Someone at the money-making end of the performance rights for the Maury Yeston/Peter Stone musical “Titanic” has come up with more room in their pockets than seemed appropriate, and arranged for a “new, intimate” re-working of the musical’s epic tale of oceanic disaster to make it possible for companies who can’t budget for entire herds of actors, a full orchestra and an onstage ocean liner that can disappear and then return for the finale to afford to mount the piece, and give an acceptable rendering of its story-and-song so “Titanic” needn’t go the way of the almost un-producible “Sunset Boulevard.”
Griffin’s production does much with little. There is no pretense of a boat. They make do with a high platform, two moveable sets of stairs, and a ship’s steering wheel. The lack of spectacle allows the audience to focus on the collapse of the class system when the overzealous and the under-focused leadership of the vessel allow it to crash into an iceberg. And the music, of course. Yeston can spin a lush melody with his particular branding; on the hearing of two phrases, three at the most, one can usually name a song as Yeston’s. Yet each soaring moment is uniquely tied to a character and a situation.
Griffin’s mostly young cast grabs these tunes by their talented throats, and you can almost smell the pleasure they’re experiencing at the opportunity to perform in a musical that was once out-of-reach. The six ladies in the cast do yeoman work, covering multiple women’s roles and harmonies against the fourteen men beautifully bellowing around them. I have no choice but to believe that every musical theater tenor in the greater-Chicago area is appearing onstage this season because, no matter their true voice category, the men in this show maintain the high register that Yeston has used for the mariners, suggesting the pitches and rhythms that sailors would have used to shout to each other over the sound of the ocean’s waves, with evident vocal technique and apparent ease. And those six ladies make them earn their pay, balancing them in the all-hands-on-deck moments of the score that never fail to thrill.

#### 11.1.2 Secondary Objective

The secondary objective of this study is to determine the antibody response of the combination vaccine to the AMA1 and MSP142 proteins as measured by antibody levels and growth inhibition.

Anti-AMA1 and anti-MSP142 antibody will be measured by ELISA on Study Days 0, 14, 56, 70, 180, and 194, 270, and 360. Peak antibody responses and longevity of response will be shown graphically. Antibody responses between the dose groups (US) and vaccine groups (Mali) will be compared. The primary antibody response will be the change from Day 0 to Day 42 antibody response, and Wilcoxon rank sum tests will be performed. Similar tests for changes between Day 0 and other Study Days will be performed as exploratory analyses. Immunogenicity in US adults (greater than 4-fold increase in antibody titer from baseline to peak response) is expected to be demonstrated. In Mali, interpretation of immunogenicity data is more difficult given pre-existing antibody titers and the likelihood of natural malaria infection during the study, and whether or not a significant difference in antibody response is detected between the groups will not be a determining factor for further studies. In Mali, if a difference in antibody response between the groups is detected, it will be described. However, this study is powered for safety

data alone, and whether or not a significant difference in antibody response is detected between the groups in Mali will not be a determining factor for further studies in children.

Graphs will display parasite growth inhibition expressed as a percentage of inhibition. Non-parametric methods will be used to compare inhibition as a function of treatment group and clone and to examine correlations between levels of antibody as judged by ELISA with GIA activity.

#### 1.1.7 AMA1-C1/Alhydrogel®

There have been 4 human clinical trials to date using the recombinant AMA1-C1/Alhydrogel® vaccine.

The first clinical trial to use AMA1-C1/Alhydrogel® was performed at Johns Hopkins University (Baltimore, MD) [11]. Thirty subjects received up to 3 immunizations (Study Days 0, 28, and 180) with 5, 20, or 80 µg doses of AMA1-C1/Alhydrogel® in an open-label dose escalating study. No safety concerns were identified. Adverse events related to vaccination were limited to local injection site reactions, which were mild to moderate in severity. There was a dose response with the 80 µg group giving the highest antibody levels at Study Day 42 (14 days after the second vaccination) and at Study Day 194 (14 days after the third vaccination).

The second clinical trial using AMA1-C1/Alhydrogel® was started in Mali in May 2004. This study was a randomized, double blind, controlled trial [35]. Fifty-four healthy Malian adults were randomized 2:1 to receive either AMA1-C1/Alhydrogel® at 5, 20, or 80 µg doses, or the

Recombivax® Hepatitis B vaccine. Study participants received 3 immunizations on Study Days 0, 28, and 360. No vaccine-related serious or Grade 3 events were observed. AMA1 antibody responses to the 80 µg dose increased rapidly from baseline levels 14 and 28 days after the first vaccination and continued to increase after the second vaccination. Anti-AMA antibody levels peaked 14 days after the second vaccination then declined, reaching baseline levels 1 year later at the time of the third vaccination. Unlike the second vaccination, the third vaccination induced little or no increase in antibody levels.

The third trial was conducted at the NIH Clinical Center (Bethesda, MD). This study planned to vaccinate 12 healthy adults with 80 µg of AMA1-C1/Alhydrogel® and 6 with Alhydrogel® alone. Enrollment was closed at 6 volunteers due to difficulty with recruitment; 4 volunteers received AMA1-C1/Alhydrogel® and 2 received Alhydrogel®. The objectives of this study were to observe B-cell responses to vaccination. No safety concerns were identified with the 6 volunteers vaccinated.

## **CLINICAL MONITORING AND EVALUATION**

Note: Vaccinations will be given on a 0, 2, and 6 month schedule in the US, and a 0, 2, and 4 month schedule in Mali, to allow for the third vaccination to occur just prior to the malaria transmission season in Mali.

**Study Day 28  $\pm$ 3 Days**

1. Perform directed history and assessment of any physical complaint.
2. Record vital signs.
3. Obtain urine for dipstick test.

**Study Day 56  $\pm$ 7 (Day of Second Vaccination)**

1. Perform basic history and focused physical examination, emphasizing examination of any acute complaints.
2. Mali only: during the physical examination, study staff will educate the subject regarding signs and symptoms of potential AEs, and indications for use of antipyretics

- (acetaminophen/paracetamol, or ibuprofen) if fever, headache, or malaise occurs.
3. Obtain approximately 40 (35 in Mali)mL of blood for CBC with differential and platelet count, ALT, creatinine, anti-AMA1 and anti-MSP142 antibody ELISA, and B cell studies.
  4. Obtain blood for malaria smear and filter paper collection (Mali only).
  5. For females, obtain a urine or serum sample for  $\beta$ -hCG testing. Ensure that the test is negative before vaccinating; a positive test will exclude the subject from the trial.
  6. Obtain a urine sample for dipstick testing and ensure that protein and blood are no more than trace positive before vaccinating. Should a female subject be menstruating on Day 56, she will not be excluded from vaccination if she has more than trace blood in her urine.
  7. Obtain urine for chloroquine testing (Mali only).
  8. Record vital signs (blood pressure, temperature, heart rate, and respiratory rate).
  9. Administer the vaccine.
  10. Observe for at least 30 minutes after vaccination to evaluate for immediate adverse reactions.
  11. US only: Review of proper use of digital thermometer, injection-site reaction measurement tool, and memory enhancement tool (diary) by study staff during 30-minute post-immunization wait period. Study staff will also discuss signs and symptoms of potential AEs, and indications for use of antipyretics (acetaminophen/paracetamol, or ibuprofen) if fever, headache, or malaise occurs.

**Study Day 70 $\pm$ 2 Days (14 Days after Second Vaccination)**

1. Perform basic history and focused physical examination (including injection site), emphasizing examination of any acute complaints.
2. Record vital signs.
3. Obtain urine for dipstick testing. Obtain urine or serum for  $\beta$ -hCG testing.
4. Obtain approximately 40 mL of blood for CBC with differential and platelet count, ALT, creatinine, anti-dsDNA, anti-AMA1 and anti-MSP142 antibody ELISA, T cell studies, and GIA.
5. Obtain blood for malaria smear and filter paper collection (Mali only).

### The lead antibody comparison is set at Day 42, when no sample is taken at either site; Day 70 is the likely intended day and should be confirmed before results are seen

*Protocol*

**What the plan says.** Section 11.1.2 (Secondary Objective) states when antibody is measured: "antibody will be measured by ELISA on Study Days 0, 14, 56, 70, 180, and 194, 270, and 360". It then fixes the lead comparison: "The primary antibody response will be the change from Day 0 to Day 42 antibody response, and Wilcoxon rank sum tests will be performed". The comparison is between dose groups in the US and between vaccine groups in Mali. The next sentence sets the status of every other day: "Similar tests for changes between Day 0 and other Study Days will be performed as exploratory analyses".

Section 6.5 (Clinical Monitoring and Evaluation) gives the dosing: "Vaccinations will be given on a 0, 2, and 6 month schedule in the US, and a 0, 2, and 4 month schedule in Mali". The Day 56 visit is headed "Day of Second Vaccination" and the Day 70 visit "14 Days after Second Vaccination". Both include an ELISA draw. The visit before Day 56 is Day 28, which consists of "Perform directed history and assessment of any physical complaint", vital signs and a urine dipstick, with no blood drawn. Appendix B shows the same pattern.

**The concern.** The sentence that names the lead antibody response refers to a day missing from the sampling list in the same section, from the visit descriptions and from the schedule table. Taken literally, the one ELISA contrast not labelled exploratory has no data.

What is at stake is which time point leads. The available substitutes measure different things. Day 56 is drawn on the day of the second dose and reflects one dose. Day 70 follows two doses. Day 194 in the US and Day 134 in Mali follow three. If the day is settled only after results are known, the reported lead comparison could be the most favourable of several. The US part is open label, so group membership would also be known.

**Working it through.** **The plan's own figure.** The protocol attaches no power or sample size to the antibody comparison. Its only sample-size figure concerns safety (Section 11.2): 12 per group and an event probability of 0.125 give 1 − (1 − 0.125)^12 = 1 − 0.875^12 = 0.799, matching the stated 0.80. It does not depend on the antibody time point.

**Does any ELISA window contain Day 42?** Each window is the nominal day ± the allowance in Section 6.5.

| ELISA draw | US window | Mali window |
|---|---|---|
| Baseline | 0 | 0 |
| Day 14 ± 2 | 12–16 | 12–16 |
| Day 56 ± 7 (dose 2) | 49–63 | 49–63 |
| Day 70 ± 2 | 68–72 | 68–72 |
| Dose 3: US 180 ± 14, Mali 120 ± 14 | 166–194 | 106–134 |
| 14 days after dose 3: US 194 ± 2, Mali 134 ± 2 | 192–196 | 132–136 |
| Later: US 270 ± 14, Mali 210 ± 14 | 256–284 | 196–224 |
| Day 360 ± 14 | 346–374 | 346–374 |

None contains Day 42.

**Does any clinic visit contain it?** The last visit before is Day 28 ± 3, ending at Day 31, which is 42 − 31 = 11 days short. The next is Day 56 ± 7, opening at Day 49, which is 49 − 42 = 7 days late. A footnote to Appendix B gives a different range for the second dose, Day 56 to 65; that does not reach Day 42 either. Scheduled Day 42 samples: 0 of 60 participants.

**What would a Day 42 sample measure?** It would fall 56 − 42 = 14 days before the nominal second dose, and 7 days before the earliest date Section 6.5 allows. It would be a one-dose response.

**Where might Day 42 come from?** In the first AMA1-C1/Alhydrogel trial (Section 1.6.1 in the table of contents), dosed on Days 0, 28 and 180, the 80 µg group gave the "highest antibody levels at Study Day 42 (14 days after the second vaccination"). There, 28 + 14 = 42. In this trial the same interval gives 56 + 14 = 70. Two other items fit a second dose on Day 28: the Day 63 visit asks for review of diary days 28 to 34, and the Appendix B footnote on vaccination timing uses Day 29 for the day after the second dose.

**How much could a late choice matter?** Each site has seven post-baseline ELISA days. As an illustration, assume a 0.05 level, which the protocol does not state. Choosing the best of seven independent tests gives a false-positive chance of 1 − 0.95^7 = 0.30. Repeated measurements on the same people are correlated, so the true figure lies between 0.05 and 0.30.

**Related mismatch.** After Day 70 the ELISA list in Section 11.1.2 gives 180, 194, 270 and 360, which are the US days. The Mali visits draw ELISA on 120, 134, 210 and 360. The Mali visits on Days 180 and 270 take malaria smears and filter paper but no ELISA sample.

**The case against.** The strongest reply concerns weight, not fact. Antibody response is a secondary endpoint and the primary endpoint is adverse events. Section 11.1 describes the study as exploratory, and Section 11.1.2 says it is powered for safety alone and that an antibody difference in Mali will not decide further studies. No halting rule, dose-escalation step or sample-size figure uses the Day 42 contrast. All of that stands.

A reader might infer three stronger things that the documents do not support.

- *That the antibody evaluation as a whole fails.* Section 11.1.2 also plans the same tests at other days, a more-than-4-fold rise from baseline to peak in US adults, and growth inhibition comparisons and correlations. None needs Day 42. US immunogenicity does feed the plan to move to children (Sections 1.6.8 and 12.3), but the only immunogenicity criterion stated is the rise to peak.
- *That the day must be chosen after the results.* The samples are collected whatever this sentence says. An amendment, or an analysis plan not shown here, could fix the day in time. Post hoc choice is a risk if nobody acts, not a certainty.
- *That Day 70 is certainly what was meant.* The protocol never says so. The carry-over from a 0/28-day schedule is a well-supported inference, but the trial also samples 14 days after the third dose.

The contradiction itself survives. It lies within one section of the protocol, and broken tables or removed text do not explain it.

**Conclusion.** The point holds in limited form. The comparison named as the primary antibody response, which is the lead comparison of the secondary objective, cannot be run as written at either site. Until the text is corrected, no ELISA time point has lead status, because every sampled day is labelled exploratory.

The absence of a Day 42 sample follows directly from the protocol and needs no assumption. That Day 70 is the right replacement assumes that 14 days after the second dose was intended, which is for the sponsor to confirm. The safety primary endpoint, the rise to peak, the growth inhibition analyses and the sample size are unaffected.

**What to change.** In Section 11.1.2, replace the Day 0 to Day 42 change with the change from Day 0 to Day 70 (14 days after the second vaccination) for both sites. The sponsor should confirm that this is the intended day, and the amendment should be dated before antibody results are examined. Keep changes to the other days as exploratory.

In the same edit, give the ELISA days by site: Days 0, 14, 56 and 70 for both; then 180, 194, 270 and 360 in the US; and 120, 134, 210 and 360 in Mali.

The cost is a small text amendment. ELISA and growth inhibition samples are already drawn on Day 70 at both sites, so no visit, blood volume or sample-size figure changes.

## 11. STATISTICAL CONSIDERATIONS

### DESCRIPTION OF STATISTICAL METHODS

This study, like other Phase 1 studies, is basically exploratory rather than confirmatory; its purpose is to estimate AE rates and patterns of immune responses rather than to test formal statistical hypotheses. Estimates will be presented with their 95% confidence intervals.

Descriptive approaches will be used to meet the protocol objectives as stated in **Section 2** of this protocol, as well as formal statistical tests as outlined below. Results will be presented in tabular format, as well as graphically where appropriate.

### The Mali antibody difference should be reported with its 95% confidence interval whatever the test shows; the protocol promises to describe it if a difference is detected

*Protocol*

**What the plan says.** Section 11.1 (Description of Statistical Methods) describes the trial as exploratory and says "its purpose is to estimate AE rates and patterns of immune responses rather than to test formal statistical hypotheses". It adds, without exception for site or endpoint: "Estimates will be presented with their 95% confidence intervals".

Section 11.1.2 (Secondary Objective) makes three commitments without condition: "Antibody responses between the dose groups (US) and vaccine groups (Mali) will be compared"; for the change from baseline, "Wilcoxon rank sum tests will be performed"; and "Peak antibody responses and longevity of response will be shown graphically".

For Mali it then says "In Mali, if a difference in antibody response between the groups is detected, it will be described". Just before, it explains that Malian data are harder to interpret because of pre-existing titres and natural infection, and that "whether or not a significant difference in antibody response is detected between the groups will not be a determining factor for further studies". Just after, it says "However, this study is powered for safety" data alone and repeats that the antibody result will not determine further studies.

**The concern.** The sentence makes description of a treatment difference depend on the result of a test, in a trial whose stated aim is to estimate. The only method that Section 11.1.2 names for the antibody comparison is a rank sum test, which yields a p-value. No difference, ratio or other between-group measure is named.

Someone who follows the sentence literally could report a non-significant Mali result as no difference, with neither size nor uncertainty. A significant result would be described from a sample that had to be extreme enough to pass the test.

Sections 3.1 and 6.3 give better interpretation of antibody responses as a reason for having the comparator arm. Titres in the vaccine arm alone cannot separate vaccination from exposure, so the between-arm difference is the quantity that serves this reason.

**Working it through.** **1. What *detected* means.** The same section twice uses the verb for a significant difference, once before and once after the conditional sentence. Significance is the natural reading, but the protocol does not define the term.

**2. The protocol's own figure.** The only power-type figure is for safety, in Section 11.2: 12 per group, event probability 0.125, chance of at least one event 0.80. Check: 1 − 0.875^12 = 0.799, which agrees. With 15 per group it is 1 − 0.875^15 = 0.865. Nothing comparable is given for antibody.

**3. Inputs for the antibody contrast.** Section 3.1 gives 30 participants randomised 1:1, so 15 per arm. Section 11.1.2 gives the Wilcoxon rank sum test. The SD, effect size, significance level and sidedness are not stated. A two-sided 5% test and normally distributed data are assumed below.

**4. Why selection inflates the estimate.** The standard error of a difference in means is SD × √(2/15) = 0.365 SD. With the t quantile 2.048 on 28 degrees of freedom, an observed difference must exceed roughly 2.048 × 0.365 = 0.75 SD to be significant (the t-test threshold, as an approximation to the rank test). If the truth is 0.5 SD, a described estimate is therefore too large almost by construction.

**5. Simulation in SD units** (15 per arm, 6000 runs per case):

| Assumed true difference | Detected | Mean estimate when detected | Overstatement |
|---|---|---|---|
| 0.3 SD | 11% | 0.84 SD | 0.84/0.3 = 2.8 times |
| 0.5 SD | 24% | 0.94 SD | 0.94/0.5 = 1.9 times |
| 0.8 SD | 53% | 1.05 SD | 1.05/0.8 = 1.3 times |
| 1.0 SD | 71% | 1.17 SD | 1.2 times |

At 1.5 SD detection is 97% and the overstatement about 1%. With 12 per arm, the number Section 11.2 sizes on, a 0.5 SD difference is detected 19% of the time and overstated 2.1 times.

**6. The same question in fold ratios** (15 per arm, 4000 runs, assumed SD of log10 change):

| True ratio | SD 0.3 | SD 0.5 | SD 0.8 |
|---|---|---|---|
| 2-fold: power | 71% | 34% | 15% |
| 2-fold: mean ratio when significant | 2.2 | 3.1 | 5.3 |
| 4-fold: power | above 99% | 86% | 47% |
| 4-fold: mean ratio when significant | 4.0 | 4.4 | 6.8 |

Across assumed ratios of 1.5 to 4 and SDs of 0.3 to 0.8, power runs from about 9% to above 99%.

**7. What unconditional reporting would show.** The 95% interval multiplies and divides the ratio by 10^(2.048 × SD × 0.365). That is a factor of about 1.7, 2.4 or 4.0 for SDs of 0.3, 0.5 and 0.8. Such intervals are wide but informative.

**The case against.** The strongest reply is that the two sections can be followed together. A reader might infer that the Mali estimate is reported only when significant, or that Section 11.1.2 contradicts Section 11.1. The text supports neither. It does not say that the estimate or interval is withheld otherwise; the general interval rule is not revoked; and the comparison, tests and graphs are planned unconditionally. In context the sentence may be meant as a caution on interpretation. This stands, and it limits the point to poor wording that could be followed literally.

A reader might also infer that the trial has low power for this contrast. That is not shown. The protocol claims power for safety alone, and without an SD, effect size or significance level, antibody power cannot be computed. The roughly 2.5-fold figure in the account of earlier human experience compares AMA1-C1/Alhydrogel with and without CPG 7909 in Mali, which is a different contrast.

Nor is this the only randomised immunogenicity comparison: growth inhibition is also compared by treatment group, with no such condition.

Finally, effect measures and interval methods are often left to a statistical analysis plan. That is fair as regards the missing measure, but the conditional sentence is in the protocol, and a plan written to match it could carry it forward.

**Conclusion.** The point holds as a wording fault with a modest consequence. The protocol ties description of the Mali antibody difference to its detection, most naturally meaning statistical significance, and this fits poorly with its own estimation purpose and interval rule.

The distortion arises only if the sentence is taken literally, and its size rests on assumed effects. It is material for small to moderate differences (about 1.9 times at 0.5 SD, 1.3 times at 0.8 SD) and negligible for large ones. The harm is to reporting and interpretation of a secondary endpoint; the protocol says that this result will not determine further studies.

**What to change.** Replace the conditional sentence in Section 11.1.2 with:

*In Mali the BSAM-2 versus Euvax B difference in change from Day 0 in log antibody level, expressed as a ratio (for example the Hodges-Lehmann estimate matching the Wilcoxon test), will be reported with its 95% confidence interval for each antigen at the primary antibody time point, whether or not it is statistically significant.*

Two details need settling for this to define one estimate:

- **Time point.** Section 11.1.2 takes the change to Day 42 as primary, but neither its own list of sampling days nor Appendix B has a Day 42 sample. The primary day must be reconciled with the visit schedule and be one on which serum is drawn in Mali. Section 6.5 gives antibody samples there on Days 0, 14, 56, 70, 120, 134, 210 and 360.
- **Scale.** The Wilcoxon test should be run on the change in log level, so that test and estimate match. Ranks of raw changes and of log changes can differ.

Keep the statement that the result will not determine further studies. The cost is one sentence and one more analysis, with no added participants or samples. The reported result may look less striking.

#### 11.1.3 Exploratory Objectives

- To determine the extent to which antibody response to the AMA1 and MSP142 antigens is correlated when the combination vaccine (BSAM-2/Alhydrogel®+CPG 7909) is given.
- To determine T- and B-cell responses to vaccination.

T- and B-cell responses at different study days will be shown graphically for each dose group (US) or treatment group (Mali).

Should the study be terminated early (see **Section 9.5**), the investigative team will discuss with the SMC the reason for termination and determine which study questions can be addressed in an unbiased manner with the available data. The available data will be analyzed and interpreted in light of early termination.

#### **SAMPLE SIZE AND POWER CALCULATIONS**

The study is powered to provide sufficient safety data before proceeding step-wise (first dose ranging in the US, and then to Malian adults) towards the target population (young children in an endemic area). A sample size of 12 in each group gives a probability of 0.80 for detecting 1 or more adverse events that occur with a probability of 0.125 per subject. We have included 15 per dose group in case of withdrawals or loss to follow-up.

Justin Adair (Barrett), already a Jeff Award-winner for his performance of Fabrizio in “The Light in the Piazza,” was in breathtaking voice when I saw the show, using his glowing instrument to both glower at his class-defined, coal-shoveling duties, and to float the marriage proposal he dictates to Royen Kent (Bride), heart-rending as the introverted wireless operator who has delivered the repeated iceberg warnings, to no avail. Eric Lindahl (Andrews), Peter Vamvakas (Smith) and Scott Allen Luke (Ismay), the trio of malcontents who share responsibility for the catastrophe, deliver in spades. And the Strauss’ (Emily Grayson and Sean Thomas) provide an anchor of well-fired love that tells as large a tale as the shipwreck. (Aaron Hunt)
Griffin Theatre Company at Theater Wit, 1229 West Belmont, (773)975-8150, theaterwit.org, $39. Through December 7.